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Today's Stichomancy for Lewis Carroll

The first excerpt represents the element of Air. It speaks of mental influences and the process of thought, and is drawn from Cousin Pons by Honore de Balzac:

"The combination of various kinds of knowledge required to understand such 'rubbish,' Cecile," he resumed, "is a science in itself, called archaeology. Archaeology comprehends architecture, sculpture, painting, goldsmiths' work, ceramics, cabinetmaking (a purely modern art), lace, tapestry--in short, human handiwork of every sort and description."

"Then Cousin Pons is learned?" said Cecile.

"Ah! by the by, why is he never to be seen nowadays?" asked the President. He spoke with the air of a man in whom thousands of forgotten and dormant impressions have suddenly begun to stir, and shaping themselves into one idea, reach consciousness with a ricochet,

The second excerpt represents the element of Fire. It speaks of emotional influences and base passions, and is drawn from Dead Souls by Nikolai Vasilievich Gogol:

and traitorous enemies and despoilers. So much has this been so that my life has, throughout, resembled a barque tossed by tempestuous waves, a barque driven at the mercy of the winds. Ah, I am only a man, your Highness!"

And in a moment the tears had gushed in torrents from his eyes, and he had fallen forward at the Prince's feet--fallen forward just as he was, in his smoked-grey-shot-with-flame-colour frockcoat, his velvet waistcoat, his satin tie, and his exquisitely fitting breeches, while from his neatly brushed pate, as again and again he struck his hand against his forehead, there came an odorous whiff of best-quality eau-de-Cologne.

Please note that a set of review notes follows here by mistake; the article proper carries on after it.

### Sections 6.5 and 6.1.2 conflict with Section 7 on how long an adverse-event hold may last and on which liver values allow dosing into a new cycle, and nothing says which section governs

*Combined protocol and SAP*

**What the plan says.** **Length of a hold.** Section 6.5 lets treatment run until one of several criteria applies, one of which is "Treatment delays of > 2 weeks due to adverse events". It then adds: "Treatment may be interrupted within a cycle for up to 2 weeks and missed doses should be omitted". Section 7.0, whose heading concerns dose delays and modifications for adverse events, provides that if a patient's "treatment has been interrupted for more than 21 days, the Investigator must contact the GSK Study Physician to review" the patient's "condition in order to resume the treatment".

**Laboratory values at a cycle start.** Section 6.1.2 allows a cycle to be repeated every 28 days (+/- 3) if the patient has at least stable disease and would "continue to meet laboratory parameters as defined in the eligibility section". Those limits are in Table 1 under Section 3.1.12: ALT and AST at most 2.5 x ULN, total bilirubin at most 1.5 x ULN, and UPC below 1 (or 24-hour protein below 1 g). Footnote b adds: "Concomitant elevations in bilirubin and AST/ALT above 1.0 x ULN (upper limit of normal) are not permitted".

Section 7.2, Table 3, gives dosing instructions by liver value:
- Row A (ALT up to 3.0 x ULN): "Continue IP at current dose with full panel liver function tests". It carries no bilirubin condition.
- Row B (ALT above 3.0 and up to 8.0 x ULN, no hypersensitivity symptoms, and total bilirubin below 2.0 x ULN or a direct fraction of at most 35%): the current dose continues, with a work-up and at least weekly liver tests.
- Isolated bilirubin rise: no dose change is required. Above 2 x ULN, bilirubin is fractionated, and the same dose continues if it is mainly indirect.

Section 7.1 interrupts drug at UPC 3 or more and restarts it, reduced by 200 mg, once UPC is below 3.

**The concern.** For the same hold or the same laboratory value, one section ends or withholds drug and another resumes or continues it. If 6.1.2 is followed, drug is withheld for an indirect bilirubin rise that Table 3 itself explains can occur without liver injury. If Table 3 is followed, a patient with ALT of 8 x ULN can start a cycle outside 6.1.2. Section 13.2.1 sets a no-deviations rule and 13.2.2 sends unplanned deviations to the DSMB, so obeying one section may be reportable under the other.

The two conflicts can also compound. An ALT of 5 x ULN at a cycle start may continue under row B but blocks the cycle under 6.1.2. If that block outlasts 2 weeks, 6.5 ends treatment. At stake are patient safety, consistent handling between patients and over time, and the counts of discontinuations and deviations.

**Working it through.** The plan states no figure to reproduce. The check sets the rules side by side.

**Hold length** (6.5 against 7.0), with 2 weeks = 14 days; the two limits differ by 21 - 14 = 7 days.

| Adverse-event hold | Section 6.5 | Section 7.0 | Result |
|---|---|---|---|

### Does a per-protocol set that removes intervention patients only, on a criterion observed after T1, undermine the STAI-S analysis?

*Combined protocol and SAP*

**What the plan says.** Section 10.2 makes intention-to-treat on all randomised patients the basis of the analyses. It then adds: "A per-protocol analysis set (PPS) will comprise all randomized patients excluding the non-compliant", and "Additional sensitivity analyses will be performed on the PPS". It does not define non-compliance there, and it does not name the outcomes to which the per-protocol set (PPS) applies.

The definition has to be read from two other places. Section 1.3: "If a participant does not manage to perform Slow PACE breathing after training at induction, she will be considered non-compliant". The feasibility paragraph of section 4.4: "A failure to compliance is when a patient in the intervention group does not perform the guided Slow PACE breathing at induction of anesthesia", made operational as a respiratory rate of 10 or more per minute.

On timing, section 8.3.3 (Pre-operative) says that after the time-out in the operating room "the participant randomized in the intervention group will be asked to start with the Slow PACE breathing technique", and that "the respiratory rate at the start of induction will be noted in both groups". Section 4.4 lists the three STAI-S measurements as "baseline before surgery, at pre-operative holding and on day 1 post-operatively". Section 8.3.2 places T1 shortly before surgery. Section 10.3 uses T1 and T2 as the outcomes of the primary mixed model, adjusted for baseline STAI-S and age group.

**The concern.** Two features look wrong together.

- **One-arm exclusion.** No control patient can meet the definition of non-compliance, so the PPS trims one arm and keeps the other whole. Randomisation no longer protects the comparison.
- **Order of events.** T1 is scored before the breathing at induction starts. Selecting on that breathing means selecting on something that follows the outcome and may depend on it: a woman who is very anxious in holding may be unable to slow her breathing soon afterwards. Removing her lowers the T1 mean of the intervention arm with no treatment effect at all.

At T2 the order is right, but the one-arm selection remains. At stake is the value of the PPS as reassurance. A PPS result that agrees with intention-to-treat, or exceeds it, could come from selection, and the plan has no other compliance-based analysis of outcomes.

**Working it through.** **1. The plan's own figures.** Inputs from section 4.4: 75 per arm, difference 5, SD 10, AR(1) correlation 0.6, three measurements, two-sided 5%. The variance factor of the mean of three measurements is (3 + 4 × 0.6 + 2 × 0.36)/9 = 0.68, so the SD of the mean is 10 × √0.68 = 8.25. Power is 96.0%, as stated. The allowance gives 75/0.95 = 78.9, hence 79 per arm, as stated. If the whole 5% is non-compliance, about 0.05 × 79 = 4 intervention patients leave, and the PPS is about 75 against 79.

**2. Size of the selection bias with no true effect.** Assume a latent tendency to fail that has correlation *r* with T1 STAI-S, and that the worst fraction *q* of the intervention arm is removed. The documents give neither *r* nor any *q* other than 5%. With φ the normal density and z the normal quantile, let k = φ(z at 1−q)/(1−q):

Dead Souls
The third excerpt represents the element of Water. It speaks of pure spiritual influences and feelings of love, and is drawn from The Rig Veda:

sacrifice; A home for Indra is adorned, wide, fittest to receive the Gods.

6 Thrown open be the Doors Divine, unfailing, that assist the rite, High, purifying, much-desired, so that the Gods may enter in.

7 May Night and Morning, hymned with lauds, united, fair to look upon, Strong Mothers of the sacrifice, seat them together on the grass.

8 May the two Priests Divine, the sage, the sweet-voiced lovers of the

The Rig Veda
The fourth excerpt represents the element of Earth. It speaks of physical influences and the impact of the unseen on the visible world, and is drawn from Catriona by Robert Louis Stevenson:

determined I should hear and speak once more with Catriona.

The exercise of walking and the thought of my destination braced me yet more, so that I began to pluck up a kind of spirit. In the village of Dean, where it sits in the bottom of a glen beside the river, I inquired my way of a miller's man, who sent me up the hill upon the farther side by a plain path, and so to a decent-like small house in a garden of lawns and apple-trees. My heart beat high as I stepped inside the garden hedge, but it fell low indeed when I came face to face with a grim and fierce old lady, walking there in a white mutch with a man's hat strapped upon the top of it.

"What do ye come seeking here?" she asked.